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    • 28 MAR 17
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    How dentistry has changed through the ages

    How dentistry has changed through the ages

    We’ve been looking after our dental health using intriguing techniques for thousands of years.

    How did our ancestors cope without toothpaste? What did the Victorians use to make dentures? How was a bandeau used to straighten teeth? Discover the answers in our blog. You’ll find some intriguing techniques our ancestors used for cleaning, securing, and replacing teeth.

    The first toothbrushes

    Way back in 3500-3000 BC, people across ancient Babylonia and Egypt used various types of chewing sticks to clean their teeth, or even just an index finger. Eventually across China, around 1600 BC, they started using chewing sticks made from aromatic trees to freshen their breath. Through the ages, they moved on to boar hair for brushing teeth while attached to a bone or bamboo stick, then eventually to softer horsehairs.

    herbal medicine

    Throughout history, our ancestors have come up up with some inventive ways to clean their teeth.

    Rags with crushed shell, soot, or salt were often used in prison which in 1770 led one English prisoner, William Addis, to come up with something a little more user-friendly. He saved a bone from his dinner and added tiny holes for bristles, which he then glued in place. He developed this invention on his release and went to work on manufacturing it.

    Throughout the 1800s bone handles were still used along with boar hair bristles. These tended to hold bacteria a little too well as they didn’t dry out properly. By the 1900s, celluloid began to replace bone handles and synthetic fibres replaced animal bristles. As this idea was developed, so was the idea of an electric toothbrush called the Broxodent, invented in Switzerland in 1954.

    How far we’ve come

    We now have a wide range of brushing tools for keeping teeth in tiptop condition including interdental brushes for between the teeth and the chewable brush for travellers. We can choose from a range of bristle softness and bristle materials like nylon and polyester. There are also various shaped heads like circular, or angled to help reach the back teeth better.

    The first toothpastes

    In 5000 BC people used tooth powder made of ash from ox hooves, myrrh, eggshell fragments, and pumice. It was probably rubbed on with a finger as there’s no evidence that brushes were used. Ancient Greeks and Romans seemed to like the more abrasive materials like crushed bones and oyster shells, and added powdered charcoal and bark for flavour. Similarly, the Chinese made toothpaste taste fresher by adding antibacterial ingredients such as ginseng, herbal mints, or salt.

    Through the 1700s baking soda was used in tooth powder. Soap and chalk were the new tooth cleaning ingredients throughout the 1800s, as was betel nut. In the 1850s, a toothpaste – as opposed to a tooth powder – was finally developed, and it came in a jar. This soap based Crème Dentifrice was mass-produced by Colgate, which a while after, began putting toothpaste into tubes.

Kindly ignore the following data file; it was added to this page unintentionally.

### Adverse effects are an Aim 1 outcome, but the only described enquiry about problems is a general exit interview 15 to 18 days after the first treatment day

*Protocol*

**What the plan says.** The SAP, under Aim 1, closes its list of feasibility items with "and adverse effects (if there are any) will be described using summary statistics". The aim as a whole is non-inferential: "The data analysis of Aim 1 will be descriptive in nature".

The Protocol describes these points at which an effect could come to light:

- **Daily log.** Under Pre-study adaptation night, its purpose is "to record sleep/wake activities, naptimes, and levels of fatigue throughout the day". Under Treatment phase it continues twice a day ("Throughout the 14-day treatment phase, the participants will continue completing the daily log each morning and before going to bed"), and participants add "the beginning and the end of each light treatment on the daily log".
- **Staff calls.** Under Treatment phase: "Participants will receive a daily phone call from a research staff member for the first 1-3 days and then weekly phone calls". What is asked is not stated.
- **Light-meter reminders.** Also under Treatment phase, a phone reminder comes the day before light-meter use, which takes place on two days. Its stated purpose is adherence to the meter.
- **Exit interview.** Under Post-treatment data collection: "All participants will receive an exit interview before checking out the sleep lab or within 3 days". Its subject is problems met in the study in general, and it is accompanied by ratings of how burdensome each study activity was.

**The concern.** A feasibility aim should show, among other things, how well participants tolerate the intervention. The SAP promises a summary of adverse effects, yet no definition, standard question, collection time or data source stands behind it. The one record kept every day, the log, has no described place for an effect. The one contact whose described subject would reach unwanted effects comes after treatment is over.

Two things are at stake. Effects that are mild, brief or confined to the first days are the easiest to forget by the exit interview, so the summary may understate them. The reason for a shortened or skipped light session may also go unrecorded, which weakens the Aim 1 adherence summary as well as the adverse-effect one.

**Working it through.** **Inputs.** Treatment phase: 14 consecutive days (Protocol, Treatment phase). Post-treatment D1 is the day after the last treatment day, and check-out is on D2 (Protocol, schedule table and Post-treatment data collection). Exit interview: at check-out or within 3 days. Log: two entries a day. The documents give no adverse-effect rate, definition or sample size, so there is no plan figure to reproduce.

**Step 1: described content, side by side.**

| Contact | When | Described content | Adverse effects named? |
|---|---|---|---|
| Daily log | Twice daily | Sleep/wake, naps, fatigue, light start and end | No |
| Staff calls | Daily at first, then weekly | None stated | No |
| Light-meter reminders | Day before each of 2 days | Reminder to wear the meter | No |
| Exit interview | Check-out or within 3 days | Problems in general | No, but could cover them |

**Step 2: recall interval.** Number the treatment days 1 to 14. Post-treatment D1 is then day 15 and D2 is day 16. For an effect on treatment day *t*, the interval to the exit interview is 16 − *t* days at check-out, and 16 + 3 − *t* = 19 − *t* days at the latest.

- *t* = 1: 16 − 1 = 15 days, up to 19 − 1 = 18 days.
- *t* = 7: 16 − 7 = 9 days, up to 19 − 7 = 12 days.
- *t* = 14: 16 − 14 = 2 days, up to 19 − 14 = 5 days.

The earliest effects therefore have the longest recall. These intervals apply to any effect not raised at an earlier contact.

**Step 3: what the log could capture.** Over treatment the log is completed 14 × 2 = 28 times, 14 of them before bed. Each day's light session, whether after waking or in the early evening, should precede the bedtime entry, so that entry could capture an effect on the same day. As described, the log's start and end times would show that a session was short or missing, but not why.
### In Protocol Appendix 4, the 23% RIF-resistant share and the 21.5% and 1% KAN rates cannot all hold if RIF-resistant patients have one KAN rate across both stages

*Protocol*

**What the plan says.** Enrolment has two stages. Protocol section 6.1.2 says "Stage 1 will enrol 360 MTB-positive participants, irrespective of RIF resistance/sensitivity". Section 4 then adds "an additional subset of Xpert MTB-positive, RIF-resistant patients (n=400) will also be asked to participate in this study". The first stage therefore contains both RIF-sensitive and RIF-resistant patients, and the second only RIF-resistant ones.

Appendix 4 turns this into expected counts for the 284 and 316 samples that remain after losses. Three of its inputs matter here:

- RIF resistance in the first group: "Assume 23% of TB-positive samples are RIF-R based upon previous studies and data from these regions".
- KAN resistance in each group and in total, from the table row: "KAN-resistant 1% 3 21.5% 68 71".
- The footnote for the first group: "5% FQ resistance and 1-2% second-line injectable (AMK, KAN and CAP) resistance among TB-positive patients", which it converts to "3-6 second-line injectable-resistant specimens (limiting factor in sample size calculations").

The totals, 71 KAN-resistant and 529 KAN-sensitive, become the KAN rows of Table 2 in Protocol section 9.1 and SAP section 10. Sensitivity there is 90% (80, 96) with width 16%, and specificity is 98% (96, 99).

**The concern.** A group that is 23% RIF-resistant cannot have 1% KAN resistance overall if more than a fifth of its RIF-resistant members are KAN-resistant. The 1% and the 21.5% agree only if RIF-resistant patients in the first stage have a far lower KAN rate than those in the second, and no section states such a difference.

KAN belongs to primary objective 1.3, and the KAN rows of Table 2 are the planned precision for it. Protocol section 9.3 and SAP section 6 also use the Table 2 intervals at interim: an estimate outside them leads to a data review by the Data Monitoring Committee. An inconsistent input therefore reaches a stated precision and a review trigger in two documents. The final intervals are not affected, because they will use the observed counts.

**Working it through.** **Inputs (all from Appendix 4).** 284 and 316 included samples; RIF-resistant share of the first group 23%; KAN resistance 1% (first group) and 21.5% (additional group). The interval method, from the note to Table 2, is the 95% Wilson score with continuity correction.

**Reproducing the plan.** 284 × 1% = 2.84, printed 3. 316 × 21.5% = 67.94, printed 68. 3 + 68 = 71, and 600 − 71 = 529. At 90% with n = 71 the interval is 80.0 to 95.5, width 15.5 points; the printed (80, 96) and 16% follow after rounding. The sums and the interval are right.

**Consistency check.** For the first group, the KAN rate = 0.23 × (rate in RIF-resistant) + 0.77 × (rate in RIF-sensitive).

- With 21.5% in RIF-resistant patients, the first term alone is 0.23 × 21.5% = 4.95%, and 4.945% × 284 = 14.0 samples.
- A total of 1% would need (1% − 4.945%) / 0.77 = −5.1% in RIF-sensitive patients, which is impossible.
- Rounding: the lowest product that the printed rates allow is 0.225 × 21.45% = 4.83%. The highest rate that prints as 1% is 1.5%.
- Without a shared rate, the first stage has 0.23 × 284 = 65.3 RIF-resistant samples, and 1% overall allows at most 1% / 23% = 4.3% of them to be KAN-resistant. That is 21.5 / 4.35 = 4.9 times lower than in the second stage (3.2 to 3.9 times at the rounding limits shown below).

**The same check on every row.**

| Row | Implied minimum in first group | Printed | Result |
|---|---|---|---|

How far we’ve come

    Ingestible, foamless toothpaste was designed in the 1960s for NASA’s space crew. Nowadays we use toothpaste which helps combat cavities, plaque, and tooth decay as well as keep them looking their whitest by reducing staining. Many contain fluoride to help protect them, and mint extract to help freshen your breath.

    There are flavoured toothpastes to encourage children and adults to clean their teeth, as well as toothpastes for sensitive teeth and natural pastes made with tea tree, aloe vera, or essential oils.

    The first flosses

    Before our tough waxed floss was ever invented, our prehistoric ancestors probably used horsehair and twig toothpicks to get troublesome pieces of food out from between their teeth. The first actual dental floss was a thin silk thread which a dentist from New Orleans suggested his patients use in 1815. Nylon replaced silk in the 1940s, which didn’t shred so easily.

    How far we’ve come

    We now use more hygienic and robust materials like the waxy Gore-Tex, as well as flavoured and unwaxed floss, for different needs. There are ‘Y’ shape floss holders and even vibrating dental flossers to make flossing even easier.

    The first dentures

    From around 700 BC, the Italians made dentures or false teeth from human or animal teeth. This moved on eventually in the 1700s to ivory from elephants, walruses, and hippopotami. With the increase of sugar in our diets during the 1800s, it was time to test the waters with a different material. People tried porcelain, but it tended to chip easily. It was also too white to be convincing!

    Moving on from this, an entirely different material was mounted on porcelain – 18-carat gold plates, with gold springs and swivels. After the 1850s a hardened rubber called Vulcanite formed an outer layer to porcelain dentures, making dentures harder wearing.

    How far we’ve come

    These days we can make dentures look very natural by colour matching and using acrylic, nylon or metal. Complete or partial dentures are available depending whether you need a whole row of teeth replacing, or just a few. There is also the option of dental implants  which screw directly into the jawbone.

    Published: March 21st 2017 by Denplan

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